Buying cryptocurrency in Russia these days increasingly means parting with fiat cash, be it Russian rubles or American dollars. According to numbers quoted by local media, the 24-hour market turnover, just in Moscow, reaches a staggering $50 million dollars on peak days. Some say the cash-crypto trade resembles the wild-wild-east street forex of the 90s, while others claim that if it’s not prohibited then it’s allowed.
Also read: Ukrainians Advised to Pay 19.5% Tax on Crypto Incomes
Multi-Million Cash Market for Crypto in the Capital
Last year’s skyrocketing prices have tremendously increased the popularity of cryptocurrencies around the world and Russia is no exception. The 2017 all-time highs drew a lot of attention and investment creating a multi-million dollar cryptocurrency market in Moscow which is still blooming. A big part of it involves cash transactions and as there are no dedicated regulations in the country yet, this type of crypto trading is neither legal nor illegal. According to estimates quoted by the local press, the daily crypto turnover in the capital alone is between $10 and $20 million USD but it sometimes peaks at $50 million.
A number of currency exchange shops and individual traders in Moscow are offering the service of fast and anonymous purchases and sales of cryptocurrency with rubles and dollars. An investigation by leading Russian business edition Vedomosti has found that the situation resembles that of the notorious 90s when forex deals were sealed right in the street. Now anyone can go to an office with a bag of cash, change it to crypto without identifying themselves or proving the origin of the funds. Isn’t it the same with fiat-to-fiat exchange?
According to Roman Zaguba, a representative of the UK-based crypto bank Wirex, most of these exchangers dwell on peer-to-peer platforms like Localbitcoins. Because of the lack of relevant laws, online trading platforms are also entirely outside of the legal field. The draft legislation that was voted on first reading in May and was supposed to be adopted in July has been delayed. The texts of the initial three bills have been synchronized and the revamped law “On digital financial assets” will be presented for public discussions in October before it’s reviewed again in the State Duma and hopefully adopted by the end of the year. Quoted by BFM, Zaguba added that the legal document contains definitions such as “exchange operators” and he believes the term applies to cryptocurrency exchanges that will be allowed to trade digital coins with fiat money.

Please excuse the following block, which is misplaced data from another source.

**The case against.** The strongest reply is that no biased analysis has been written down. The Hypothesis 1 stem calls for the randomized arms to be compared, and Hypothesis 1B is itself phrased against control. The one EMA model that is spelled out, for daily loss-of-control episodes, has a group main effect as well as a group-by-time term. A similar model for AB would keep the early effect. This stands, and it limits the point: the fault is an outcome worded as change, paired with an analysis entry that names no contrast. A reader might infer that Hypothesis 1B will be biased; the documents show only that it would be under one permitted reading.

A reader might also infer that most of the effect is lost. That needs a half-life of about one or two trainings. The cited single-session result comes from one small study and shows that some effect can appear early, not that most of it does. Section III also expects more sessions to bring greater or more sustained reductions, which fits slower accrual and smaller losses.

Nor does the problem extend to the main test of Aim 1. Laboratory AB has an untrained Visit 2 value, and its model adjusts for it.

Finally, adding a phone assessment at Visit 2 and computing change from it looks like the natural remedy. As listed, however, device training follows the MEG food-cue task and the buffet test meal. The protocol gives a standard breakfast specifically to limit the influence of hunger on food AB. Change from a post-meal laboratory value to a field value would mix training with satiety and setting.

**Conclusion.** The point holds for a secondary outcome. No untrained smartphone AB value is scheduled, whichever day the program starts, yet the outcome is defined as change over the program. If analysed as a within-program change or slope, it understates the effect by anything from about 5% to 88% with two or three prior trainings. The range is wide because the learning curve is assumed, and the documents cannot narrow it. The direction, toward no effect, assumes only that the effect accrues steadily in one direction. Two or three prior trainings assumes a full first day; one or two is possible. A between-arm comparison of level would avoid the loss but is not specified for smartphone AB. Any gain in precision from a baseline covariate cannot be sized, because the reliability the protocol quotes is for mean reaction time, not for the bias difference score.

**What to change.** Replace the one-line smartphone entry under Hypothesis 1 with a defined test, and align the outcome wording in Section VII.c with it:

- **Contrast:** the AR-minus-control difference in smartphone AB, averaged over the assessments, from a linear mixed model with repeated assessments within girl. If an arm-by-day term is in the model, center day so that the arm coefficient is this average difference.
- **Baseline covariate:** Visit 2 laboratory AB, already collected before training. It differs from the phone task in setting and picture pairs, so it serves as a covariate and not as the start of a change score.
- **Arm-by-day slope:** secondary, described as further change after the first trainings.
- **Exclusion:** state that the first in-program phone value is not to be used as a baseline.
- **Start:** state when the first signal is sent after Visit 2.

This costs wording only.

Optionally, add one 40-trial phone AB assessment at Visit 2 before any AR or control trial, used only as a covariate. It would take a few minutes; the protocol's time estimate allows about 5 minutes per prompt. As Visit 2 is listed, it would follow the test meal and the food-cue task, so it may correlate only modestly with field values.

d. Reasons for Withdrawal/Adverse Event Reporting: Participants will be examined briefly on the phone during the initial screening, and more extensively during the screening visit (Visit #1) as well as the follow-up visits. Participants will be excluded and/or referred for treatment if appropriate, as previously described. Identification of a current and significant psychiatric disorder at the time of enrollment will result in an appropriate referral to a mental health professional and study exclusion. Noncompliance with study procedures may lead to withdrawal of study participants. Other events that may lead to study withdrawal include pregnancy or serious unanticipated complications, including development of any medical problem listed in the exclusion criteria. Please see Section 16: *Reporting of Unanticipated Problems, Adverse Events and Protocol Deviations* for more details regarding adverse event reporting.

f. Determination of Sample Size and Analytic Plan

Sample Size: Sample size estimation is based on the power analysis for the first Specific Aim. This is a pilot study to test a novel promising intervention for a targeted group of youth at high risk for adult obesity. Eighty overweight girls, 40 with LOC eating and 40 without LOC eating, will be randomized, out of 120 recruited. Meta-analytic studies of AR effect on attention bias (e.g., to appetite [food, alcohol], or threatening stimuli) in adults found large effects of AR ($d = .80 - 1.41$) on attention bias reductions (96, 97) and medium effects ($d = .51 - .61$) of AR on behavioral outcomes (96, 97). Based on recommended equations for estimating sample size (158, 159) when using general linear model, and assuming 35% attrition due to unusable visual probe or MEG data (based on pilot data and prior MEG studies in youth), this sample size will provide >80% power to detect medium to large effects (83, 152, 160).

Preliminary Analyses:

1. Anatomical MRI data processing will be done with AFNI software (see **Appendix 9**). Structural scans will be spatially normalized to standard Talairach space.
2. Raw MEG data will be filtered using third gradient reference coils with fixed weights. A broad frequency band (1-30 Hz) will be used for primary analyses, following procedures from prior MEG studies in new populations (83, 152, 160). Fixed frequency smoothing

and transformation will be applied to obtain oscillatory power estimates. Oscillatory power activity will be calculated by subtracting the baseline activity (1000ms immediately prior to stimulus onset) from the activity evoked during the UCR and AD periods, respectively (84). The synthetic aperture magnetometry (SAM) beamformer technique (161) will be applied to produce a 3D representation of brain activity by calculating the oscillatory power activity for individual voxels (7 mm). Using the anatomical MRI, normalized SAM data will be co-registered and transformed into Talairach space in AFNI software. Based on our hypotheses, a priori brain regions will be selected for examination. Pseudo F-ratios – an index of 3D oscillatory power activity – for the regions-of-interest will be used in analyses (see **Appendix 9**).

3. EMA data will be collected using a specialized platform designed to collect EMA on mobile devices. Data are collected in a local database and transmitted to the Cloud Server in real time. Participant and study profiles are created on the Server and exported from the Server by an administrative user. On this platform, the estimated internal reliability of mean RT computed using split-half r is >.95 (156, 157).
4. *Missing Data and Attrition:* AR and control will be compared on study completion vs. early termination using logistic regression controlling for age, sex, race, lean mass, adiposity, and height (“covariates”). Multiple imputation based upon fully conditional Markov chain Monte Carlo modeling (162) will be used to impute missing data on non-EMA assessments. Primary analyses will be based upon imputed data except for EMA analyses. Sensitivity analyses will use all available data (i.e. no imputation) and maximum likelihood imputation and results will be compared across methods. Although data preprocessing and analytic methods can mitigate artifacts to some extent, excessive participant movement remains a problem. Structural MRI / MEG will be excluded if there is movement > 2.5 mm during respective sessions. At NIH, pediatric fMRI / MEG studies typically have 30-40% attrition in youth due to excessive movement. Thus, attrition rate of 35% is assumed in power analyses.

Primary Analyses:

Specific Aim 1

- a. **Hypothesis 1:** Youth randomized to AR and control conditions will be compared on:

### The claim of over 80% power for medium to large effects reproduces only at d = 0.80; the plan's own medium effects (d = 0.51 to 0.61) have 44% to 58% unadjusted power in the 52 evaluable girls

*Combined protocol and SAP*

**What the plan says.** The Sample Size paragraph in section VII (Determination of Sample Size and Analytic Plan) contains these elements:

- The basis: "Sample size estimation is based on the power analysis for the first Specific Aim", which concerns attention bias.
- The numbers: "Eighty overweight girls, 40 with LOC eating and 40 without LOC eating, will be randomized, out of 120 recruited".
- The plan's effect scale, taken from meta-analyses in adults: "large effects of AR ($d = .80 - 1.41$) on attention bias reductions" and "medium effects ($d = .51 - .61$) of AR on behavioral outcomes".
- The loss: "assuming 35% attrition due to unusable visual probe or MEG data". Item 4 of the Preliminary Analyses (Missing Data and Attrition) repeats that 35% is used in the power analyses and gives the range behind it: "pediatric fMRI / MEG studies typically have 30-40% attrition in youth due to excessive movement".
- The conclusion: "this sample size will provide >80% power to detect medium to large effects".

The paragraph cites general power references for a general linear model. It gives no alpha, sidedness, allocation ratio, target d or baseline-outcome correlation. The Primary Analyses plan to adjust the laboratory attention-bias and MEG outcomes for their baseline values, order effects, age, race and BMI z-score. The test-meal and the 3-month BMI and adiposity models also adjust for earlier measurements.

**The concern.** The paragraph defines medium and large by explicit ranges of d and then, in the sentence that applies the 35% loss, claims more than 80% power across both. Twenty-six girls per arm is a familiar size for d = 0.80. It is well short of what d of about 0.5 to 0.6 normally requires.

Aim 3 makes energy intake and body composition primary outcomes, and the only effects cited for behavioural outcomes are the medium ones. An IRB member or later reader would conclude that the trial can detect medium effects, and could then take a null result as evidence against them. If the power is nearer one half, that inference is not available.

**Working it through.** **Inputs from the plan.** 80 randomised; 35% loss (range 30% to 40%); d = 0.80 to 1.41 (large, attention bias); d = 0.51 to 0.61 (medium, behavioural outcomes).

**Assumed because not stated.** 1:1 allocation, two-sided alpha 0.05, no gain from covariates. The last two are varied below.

A Third of the Turnover Comes From Chinese Merchants
In its report, Vedomosti writes that cryptocurrencies like bitcoin core (BTC) and ethereum (ETH), currently with the largest market capitalization, are popular with Russian traders. Their circulation, exchange with fiat currencies and use in payments for goods and services are neither allowed nor officially banned. At the same time, the paper notes, they remain largely invisible for the central bank, the tax authority and the customs service. According to Aleksei Karpenko, senior partner at the law firm Forward Legal, Russian citizens have the right to buy cryptocurrency as property. This would only be illegal if the cash comes from proceeds obtained through criminal means. Laundering such money would be a crime, but the lawyer says this has nothing to do with cryptocurrency itself. “There is a common rule – if specific transactions are not prohibited, then they are allowed. This is a matter of agreement between a buyer and a seller,” Karpenko explains.
As part of the investigation, Vedomosti journalist Alena Sukharevskaya visited the office of one of the companies offering exchange services on the market in the Moscow International Business Center, also known as the Moscow City. Denis Polohin, founder of the Berkut Corporation, told her the number of deals worth over $100,000 had increased in the last couple of years. About 50% of the deals are sealed with investors that want to participate in initial coin offerings (ICOs), 10% of his clients are traders and 10% dealers. Another Moscow City-headquartered company, the International Cryptocurrency Center, which trades digital assets in partnership with the Estonian firm Aridika Asset Management, said it had between 10 and 15 customers every day.
The publication also claims that 30% of the turnover registered by Moscow exchangers comes from merchants operating in the city’s major wholesale markets such as Moskva, Sadovod, and Food City. Earlier this year, Russian media reported that most of them are Chinese nationals who use cryptocurrency for cross-border payments for the goods they import from the People’s Republic. Vedomosti has estimated the exchange shops make around $400,000 daily from an average commission of 1.5 – 2% on top of Bitfinex and Binance rates.
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